Are you against people being able to install custom configuration profiles? I have used one myself to route traffic from my phone to a debugging HTTP proxy, very handy...

Re:Or it's not an App... (2, Insightful)

Sez Zero (586611) | about 2 years ago | (#41173103)

My Kingdom for some mod points!

Yes, post slamming Apple is somehow both Insightful and yet completely wrong.

And we have the hubris to slam creationists for their logical fallacies!

Re:Or it's not an App... (2)

LordLucless (582312) | about 2 years ago | (#41173113)

It's amazing how just about every single poster is assuming this was an app.

Yes, such an amazing assumption given that that was specified in the title of the Slashdot story. Reading TFA, I can see it's wrong, but not it's not an unreasonable assumption.

Are you against people being able to install custom configuration profiles? I have used one myself to route traffic from my phone to a debugging HTTP proxy, very handy...

Me? Of course not. Then again, I'm not against people being able to install whatever apps they choose on their phone either. This does seem to run counter to Apples philosophy of "we own the phone, we just let you use it". I'll be interested to see how Apple reacts. I'm pretty sure they won't want a third party messing with the data for their built-in apps, but some popular apps seem to use the same mechanism.

Re:Or it's not an App... (0)

Anonymous Coward | about 2 years ago | (#41173321)

Me? Of course not. Then again, I'm not against people being able to install whatever apps they choose on their phone either. This does seem to run counter to Apples philosophy of "we own the phone, we just let you use it". I'll be interested to see how Apple reacts. I'm pretty sure they won't want a third party messing with the data for their built-in apps, but some popular apps seem to use the same mechanism.

Even after having your idiocy clearly pointed out you still refuse to read the article! That's incredible!

Apple does not police the Internet; the proxy that you setup on your phone is on the Internet; they have no way to react to that, no matter how much you stretch your imaginary "we own the phone, we just let you use it" straw man argument!

Re:Or it's not an App... (1)

LordLucless (582312) | about 2 years ago | (#41173411)

And your proxy settings, are they on the internet too?

Re:Or it's not an App... (0)

Anonymous Coward | about 2 years ago | (#41173521)

And your proxy settings, are they on the internet too?

No, but neither is the browser, so I fail to see the relevance of this question.

Don't you think you are stretching your straw man fallacy too thin at this point?

Re:Or it's not an App... (1)

LordLucless (582312) | about 2 years ago | (#41173555)

And there's no possible way Apple could ever limit or restrict what data it allowed you to enter as proxy settings. Nooooo, it's all "on the internet" and outside Apple's control.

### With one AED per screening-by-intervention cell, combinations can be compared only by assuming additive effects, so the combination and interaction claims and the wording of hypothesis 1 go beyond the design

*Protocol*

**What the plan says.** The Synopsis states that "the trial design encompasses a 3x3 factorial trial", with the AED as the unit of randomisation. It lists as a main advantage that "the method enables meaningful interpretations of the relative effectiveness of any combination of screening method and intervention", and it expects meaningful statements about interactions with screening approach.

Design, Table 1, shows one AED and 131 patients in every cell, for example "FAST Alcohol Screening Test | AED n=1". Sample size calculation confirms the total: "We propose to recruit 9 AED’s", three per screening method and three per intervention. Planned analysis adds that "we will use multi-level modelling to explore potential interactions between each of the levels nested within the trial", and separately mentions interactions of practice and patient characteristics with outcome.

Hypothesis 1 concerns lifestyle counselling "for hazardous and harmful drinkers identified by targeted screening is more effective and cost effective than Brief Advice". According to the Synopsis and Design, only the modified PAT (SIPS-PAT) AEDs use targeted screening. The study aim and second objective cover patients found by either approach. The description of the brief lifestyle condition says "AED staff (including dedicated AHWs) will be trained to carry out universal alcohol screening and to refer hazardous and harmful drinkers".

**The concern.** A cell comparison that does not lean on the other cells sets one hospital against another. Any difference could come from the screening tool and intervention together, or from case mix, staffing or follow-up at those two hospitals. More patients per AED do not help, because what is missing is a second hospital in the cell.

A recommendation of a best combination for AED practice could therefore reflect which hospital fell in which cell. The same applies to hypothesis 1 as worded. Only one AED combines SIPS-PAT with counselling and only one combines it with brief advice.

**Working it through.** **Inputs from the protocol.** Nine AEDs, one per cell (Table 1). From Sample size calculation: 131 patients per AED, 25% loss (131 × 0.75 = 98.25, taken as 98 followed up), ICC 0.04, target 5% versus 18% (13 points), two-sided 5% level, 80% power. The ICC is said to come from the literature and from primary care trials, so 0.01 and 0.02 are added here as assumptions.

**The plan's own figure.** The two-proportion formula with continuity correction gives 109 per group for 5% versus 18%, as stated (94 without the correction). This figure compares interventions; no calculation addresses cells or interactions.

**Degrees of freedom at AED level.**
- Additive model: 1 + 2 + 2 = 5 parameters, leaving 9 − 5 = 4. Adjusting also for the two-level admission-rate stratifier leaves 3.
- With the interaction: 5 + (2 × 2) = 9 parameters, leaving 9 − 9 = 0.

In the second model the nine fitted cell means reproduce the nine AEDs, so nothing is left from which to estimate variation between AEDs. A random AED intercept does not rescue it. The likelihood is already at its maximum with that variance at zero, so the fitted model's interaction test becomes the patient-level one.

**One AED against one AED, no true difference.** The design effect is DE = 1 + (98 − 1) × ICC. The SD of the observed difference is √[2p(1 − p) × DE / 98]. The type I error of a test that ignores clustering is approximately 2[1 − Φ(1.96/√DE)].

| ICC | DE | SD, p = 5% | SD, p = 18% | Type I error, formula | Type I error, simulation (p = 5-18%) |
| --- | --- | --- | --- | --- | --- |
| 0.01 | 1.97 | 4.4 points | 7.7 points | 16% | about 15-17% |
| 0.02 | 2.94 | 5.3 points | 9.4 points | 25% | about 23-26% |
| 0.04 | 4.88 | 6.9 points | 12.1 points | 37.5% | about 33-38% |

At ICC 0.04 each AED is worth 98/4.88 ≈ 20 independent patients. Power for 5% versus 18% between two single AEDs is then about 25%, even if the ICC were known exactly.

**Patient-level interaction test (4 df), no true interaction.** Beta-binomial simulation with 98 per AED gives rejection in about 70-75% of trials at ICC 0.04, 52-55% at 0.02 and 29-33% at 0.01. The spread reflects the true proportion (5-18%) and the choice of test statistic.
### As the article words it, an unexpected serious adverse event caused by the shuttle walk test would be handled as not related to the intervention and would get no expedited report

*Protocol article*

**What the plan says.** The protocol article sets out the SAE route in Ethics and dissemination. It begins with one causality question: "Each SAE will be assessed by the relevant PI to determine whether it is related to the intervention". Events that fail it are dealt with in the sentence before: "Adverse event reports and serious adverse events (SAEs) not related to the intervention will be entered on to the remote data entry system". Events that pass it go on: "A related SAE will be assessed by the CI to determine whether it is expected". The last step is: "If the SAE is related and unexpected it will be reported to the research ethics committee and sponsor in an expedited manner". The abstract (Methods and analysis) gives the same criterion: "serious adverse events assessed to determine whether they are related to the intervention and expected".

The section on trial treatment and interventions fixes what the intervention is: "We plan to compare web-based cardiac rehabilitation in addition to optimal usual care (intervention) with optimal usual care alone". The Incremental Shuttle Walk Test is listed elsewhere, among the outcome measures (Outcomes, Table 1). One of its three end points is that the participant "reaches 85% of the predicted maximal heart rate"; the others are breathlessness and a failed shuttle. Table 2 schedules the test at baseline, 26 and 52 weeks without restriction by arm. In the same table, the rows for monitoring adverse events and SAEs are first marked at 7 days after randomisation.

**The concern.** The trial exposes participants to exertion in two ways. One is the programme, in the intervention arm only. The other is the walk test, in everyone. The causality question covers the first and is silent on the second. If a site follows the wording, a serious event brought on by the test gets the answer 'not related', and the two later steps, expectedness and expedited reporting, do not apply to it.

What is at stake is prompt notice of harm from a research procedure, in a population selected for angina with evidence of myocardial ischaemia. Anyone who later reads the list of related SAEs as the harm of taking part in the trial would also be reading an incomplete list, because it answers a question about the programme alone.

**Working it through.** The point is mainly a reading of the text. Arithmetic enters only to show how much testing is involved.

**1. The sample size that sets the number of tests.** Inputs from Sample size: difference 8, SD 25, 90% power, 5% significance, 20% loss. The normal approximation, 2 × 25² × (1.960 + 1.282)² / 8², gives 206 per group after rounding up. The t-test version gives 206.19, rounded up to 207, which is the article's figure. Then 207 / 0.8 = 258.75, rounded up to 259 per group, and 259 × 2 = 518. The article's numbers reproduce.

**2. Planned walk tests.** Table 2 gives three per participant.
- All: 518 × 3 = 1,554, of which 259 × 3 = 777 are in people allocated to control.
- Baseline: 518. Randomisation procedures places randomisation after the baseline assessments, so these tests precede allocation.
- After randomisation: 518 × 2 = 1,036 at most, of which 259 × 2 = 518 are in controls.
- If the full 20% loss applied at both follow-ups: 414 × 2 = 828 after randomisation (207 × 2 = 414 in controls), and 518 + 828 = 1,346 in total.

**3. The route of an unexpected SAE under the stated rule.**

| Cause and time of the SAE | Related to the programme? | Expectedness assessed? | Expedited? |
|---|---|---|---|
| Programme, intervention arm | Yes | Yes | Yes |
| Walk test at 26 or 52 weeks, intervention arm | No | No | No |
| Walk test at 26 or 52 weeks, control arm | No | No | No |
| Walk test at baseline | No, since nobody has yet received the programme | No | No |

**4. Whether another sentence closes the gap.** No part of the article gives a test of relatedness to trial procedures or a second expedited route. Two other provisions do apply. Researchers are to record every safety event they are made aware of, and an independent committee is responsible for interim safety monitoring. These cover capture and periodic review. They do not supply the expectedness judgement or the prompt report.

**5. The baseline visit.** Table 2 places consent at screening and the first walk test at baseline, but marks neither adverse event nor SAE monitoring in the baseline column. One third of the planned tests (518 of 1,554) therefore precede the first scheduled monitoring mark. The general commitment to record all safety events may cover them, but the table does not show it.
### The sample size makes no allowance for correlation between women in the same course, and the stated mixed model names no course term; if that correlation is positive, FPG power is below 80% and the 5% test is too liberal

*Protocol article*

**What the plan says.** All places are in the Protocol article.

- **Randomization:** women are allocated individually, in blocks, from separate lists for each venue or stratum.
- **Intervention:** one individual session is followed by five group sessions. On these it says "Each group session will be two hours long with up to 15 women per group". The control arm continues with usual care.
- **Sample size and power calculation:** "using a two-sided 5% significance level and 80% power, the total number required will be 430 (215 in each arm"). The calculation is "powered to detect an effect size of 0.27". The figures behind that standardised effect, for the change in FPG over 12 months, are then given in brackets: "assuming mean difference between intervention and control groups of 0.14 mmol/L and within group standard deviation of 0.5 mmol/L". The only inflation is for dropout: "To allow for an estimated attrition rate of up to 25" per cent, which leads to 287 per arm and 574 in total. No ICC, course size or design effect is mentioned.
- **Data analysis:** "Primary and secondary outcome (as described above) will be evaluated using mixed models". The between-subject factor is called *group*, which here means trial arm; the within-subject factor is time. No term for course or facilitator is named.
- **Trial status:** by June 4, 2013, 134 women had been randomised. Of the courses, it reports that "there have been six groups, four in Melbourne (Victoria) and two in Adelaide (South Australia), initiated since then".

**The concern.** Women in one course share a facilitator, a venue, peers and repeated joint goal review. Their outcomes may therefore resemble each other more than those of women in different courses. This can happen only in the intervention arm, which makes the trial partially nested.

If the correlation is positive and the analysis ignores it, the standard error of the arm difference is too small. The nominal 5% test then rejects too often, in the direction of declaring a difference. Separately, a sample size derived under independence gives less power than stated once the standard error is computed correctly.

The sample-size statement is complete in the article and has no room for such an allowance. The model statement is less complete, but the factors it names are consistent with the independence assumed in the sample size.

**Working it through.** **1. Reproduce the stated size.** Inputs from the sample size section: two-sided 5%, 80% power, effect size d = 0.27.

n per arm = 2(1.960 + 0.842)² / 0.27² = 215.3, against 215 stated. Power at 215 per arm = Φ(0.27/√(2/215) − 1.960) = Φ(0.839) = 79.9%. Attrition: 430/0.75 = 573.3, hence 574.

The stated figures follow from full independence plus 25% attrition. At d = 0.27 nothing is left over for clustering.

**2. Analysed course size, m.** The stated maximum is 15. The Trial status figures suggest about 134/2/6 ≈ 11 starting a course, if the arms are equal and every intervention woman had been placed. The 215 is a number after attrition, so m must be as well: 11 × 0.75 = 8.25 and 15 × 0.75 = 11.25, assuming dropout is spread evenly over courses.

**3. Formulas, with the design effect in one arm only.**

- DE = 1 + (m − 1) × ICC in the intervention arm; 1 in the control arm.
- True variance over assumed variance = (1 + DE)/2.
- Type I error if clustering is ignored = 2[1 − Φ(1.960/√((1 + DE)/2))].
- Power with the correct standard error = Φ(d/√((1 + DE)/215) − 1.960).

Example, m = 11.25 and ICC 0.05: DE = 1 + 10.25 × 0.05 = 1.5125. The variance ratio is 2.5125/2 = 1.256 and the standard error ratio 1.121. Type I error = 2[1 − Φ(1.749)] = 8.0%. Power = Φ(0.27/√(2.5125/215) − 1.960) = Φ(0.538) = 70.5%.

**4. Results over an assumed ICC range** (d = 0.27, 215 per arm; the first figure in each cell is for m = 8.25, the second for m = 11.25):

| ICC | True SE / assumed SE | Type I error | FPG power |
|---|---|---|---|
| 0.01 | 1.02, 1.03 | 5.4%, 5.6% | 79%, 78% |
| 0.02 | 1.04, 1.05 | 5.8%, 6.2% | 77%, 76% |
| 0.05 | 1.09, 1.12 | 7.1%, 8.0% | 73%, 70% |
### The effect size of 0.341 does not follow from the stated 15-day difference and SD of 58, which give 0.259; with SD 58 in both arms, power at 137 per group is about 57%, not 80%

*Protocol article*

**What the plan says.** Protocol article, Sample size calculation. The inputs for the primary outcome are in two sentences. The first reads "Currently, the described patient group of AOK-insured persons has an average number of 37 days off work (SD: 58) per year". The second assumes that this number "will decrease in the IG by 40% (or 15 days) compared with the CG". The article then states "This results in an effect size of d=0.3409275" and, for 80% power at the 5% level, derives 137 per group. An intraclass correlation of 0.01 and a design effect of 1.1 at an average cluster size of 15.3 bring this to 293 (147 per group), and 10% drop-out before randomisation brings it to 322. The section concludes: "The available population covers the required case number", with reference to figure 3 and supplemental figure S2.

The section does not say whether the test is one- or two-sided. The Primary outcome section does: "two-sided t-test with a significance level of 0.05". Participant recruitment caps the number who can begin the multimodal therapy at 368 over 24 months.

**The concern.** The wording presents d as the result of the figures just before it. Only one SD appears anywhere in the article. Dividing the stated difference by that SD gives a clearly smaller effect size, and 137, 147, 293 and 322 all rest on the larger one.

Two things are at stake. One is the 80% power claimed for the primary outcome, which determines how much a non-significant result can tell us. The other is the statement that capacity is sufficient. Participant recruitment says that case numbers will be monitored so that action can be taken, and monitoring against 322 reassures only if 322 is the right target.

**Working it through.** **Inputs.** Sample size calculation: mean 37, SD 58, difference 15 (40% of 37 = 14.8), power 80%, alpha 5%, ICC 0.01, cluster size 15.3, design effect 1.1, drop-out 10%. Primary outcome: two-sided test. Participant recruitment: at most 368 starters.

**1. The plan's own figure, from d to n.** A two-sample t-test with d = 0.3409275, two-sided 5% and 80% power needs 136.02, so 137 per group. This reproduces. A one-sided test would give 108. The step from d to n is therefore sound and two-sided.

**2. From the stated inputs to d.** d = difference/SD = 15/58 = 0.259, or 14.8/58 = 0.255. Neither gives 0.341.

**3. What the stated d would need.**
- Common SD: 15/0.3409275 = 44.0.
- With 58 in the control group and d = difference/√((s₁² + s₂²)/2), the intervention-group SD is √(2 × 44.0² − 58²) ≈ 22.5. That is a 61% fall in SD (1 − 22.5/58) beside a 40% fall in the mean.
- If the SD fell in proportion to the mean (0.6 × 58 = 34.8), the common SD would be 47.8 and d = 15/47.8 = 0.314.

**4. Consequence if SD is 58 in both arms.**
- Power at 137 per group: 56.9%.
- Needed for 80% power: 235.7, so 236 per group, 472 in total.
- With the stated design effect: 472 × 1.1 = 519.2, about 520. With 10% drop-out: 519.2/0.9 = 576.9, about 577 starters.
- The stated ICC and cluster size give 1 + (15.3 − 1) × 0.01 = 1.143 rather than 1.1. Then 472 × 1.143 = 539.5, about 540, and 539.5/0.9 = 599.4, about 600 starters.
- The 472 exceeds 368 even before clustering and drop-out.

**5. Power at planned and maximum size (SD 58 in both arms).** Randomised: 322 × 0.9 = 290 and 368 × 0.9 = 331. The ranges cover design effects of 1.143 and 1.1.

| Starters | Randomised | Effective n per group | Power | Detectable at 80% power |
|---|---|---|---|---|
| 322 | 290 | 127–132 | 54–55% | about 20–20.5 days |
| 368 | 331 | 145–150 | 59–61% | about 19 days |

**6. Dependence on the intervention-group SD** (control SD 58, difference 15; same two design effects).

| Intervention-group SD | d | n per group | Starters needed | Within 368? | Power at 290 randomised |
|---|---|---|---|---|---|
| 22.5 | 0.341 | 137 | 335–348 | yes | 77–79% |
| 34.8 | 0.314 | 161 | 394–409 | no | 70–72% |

Re:Or it's not an App... (0)

Anonymous Coward | about 2 years ago | (#41173927)

And there's no possible way Apple could ever limit or restrict what data it allowed you to enter as proxy settings. Nooooo, it's all "on the internet" and outside Apple's control.

As I said before, Apple is not in the business of policing the Internet; the content displayed on your browser is not part of the iOS experience, much less an iOS app.

We've completed a full circle at this point.

Re:Or it's not an App... (1)

LordLucless (582312) | about 2 years ago | (#41175421)

Now who's not reading the article? It intercepts all web traffic, not just browser traffic. That includes app-related network traffic, such as Google Maps, which TFA even pictured in a screenshot.

"This is exactly what Wajam is trying to do on iOS — first for Safari and Google Maps, later for Apple’s own maps in iOS 6 and all sorts of other third-party apps"

Re:Or it's not an App... (1)

SuperKendall (25149) | about 2 years ago | (#41173377)

Yes, such an amazing assumption given that that was specified in the title of the Slashdot story.

Ok, I'll grant that the title was very misleading, but even so you should RTFA before going off on rants about anyone...

Otherwise you end up with a very big NEVERMIND [youtube.com] moment.

Re:Or it's not an App... (0)

Anonymous Coward | about 2 years ago | (#41173617)

"Reading TFA, I can see it's wrong, but not it's not an unreasonable assumption."
IMHO, if one hasn't RTFA, then one has no business posting one's opinion on the matter in the forum.

Re:Or it's not an App... (1)

10101001 10101001 (732688) | about 2 years ago | (#41173643)

This is simply a configuration profile that users download directly from the company and install themselves. Read my other posts giving more detail.

Are you against people being able to install custom configuration profiles? I have used one myself to route traffic from my phone to a debugging HTTP proxy, very handy...

Actually, yes. The whole point of a walled garden is that I, the user, shouldn't have to install "custom configuration profiles". If such behavior is at all warranted, it should be accessible automagically and appropriately. Put another way, if it's not okay for an App Store app to do it--presumably on the basis that it's somehow unsafe or unwanted by the user--then why should it be doable another way. I mean, your whole "route traffic from my phone to a debugging HTTP proxy" sounds inside the scope of development which, you know, developers should reasonably want access to but that translates into a non-common-user experience and hence isn't reasonably in the scope of the average user--and for which if such things were actually needed, they should be administered by Apple as the caregiver of the walled garden. Compare this to to a future version of Windows Defender reverting hosts file changes and the outcry against such things precisely because the PC is the antithesis of a walled garden, even though Windows computers are otherwise used by the common user.